Oaths, the Greek judicial system and Article 9 – again

In January 2013 we posted on what was then the latest case in the saga of the Article 9 implications of the obligation to swear an oath in court proceedings in Greece. The case under consideration on that occasion was Dimitras & Ors v Greece (No. 3) [2013] ECHR 18 [French only]. The issue has come up yet again in Dimitras and Gilbert v Greece [2014] ECHR 1023, when the indefatigable Mr Dimitras returned to the fray.

The facts

Mr Dimitras is the Director of Greek Helsinki Monitor, an NGO working in the field of human rights, and his colleague Ms Gilbert is in charge of Antisemitism issues at the Monitor.

In August 2007 Mr Dimitras alerted the prosecutor at the Athens Criminal Court to an allegedly anti-Semitic article published in the daily extreme right-wing Alpha Ena and the editor and the writer of the offending article were duly prosecuted. At the prosecution in the Athens Criminal Court in January 2009, after confirming she was Jewish Ms Gilbert was joined as a civil party on payment of 30 euros. Mr Dimitras was not joined as a civil party but appeared as a witness. He was asked his religion, pursuant to Article 217 of the Code of Criminal Procedure, and informed the court that he was an atheist rather than an Orthodox Christian so as not to be obliged take a religious oath under Article 218 of the Code. Under Article 220, the judge allowed his application. In the event, the accused were acquitted. Mr Dimitras wrote to the prosecutor asking him to appeal the judgment but he was later told that his application had been rejected.

Before the First Section Mr Dimitras complained that at the hearing he was asked to provide the court with his personal data, including his religion, pursuant to Article 217 of the Code, which at the material time read:

“The witness before his testimony is invited to provide his name and surname, place of birth, home address, age and religion…” [my translation].

The offending Articles were subsequently amended to remove the requirement to state one’s religion and to provide a simple choice between a religious oath and a solemn declaration.

The Government argued that in a memorandum to the Juridical Council of State the applicants had used the terms “unfair” and “misleading” about the opinions expressed by a prosecutor at the Athens Criminal Court. It also said that, according to judicial practice, individuals were not required to reveal their religious beliefs each time they appeared. In short, the application should be dismissed as abusive [15]. The Court found that the expressions used by the applicants in their memorandum were value-judgments expressing their disagreement with the prosecutor and were neither offensive nor provocative: the application was not, therefore, abusive [19].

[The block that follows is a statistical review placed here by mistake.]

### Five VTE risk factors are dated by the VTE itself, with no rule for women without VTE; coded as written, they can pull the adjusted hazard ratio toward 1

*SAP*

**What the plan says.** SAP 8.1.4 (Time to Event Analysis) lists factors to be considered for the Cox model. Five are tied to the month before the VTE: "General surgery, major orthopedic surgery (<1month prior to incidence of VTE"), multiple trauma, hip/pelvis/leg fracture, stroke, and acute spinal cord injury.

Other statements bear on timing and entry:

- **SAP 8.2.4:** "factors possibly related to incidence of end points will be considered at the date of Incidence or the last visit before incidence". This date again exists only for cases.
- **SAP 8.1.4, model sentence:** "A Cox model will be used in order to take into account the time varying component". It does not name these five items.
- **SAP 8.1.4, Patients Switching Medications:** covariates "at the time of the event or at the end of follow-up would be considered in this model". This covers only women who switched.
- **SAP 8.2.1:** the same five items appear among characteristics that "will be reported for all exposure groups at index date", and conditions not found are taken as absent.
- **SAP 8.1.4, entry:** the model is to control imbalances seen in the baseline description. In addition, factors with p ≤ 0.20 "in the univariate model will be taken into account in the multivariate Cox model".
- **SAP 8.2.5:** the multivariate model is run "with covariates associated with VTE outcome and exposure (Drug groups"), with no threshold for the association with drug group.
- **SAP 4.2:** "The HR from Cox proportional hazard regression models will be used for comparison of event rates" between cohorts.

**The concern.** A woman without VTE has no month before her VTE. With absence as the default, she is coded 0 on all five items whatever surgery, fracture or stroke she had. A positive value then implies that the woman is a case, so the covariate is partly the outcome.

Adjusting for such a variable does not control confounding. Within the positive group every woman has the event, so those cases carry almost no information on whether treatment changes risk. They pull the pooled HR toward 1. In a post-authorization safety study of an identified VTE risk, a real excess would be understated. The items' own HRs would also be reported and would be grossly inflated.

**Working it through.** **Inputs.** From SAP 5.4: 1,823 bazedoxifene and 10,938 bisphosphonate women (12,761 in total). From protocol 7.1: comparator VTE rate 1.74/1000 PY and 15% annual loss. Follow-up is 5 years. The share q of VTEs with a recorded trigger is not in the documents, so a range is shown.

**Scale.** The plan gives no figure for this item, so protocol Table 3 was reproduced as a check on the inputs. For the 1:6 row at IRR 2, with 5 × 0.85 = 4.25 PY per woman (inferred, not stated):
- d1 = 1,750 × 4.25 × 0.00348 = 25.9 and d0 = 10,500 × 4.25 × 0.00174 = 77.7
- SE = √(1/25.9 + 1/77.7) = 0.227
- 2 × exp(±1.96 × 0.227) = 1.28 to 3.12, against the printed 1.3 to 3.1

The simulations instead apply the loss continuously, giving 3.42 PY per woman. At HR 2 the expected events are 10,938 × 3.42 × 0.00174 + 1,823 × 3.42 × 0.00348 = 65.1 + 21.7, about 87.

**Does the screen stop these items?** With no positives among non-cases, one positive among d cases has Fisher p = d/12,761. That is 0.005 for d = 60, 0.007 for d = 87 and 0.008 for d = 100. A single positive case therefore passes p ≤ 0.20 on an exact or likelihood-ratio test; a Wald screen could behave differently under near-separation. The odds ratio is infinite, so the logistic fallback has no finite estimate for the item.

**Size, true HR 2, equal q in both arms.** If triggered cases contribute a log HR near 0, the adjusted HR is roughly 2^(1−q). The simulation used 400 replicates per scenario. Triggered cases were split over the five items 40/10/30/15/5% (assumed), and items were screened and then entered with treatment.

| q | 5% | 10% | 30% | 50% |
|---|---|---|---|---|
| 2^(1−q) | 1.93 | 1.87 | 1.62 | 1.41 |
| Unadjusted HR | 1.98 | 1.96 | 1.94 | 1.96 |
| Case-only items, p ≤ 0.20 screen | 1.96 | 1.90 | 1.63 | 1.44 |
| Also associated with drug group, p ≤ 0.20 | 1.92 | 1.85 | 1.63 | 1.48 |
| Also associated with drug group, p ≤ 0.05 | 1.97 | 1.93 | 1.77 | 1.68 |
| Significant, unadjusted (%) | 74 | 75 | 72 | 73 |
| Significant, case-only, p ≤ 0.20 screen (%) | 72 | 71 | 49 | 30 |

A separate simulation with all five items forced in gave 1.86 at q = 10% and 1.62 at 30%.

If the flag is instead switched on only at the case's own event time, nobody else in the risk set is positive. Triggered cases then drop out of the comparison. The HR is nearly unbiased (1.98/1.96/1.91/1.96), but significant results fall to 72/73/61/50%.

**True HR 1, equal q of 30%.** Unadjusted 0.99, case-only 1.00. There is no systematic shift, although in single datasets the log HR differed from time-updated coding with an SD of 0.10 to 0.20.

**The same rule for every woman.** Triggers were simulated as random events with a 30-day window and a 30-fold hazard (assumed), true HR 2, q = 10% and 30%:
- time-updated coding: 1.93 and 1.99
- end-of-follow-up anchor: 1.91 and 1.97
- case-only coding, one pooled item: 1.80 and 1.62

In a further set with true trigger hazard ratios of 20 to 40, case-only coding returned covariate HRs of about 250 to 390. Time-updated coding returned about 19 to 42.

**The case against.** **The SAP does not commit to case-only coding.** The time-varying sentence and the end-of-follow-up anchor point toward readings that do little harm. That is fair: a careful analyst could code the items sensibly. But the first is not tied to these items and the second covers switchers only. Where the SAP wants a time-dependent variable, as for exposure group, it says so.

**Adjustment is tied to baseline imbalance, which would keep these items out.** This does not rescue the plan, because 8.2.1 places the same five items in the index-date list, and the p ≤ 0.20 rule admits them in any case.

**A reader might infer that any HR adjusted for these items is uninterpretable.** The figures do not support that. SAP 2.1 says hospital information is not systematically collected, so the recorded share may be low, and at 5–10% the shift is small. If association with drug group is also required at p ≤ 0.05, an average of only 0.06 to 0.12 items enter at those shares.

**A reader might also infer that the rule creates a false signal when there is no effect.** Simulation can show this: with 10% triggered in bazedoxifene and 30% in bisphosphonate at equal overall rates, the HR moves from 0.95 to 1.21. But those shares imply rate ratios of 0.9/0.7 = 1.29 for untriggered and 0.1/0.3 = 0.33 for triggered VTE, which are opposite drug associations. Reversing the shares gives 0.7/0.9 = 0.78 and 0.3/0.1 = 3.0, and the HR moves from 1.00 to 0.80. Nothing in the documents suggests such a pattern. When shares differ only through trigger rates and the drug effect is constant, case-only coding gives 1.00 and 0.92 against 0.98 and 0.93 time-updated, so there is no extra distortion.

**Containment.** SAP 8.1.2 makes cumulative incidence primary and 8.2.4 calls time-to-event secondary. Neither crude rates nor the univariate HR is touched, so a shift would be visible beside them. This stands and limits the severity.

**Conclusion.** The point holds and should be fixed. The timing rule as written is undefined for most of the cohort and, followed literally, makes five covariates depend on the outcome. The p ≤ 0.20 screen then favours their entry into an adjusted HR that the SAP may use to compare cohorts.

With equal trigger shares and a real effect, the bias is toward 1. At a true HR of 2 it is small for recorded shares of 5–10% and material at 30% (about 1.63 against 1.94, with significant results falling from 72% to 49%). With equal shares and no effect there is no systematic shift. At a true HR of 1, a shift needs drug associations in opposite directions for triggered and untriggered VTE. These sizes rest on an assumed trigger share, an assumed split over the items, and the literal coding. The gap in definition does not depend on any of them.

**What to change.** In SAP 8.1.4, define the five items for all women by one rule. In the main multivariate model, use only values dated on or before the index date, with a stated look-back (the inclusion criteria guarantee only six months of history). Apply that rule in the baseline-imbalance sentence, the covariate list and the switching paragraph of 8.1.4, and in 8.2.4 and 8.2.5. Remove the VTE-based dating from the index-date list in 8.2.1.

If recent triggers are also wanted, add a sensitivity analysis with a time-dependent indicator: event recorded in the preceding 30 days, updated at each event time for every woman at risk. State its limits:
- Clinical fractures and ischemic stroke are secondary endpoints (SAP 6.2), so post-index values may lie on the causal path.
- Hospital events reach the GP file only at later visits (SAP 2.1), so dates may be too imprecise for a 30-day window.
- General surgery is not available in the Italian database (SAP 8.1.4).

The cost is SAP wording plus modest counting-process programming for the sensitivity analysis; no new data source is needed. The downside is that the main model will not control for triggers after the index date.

The judgment

A three-judge panel of the First Section ECtHR noted that the Court had examined three previous complaints by Mr Dimitras about swearing oaths in criminal proceedings and had concluded in all three cases that there had been an interference with his freedom of religion under Article 9 ECHR. The Court had accepted that Mr Dimitras had been considered by the Greek courts, in principle, as an Orthodox Christian and that in order to secure the deletion of the standard text in the court minutes he had had to disclose, either in court or in camera, that he was not (and in some occasions that he was an atheist).[23].

In the present case, the Government had not adduced any facts or arguments that could lead to a different conclusion about the proportionality of the interference with Mr Dimitras’s freedom of religion. Overall, the Court confirmed its previous findings, that Articles 218 and 220 of the Code of Criminal Procedure infringed his freedom of religion in a way that was neither justified in principle nor proportionate to the objective [24]. Moreover, the Government had not specified any other remedy available to Mr Dimitras for the alleged Article 9 violation; and though the relevant provisions of Code of Criminal Procedure had been amended, the amendments had been made after the disputed facts in the present case. The Court therefore concluded that Greece had failed to provide an effective remedy as required by Article 13 [25]. The Court rejected as ill-founded a complaint under Article 6 (fair trial). The Court found no violations in relation to Ms Gilbert [28].


It has taken the Greek Government a very long time to accept that the Articles of the Code of Criminal Procedure requiring witnesses to state their religion were not ECHR-compliant – but perhaps that is inherent in its prevailing attitude to religion. The Greek Constitution begins with the words “In the name of the Holy and Consubstantial and Indivisible Trinity”; and Article 3(1) declares that “The prevailing religion in Greece is that of the Eastern Orthodox Church of Christ…”. Moreover, under Article 3(3):

“The text of the Holy Scripture shall be maintained unaltered. Official translation of the text into any other form of language, without prior sanction by the Autocephalous Church of Greece and the Great Church of Christ in Constantinople, is prohibited”.

Caesaropapism or what? I can’t help wondering whether Article 3(3) is compliant with Article 10 ECHR on freedom of expression. Perhaps, one day, the ECtHR will consider the point.

Leave a Reply

Your email address will not be published. Required fields are marked *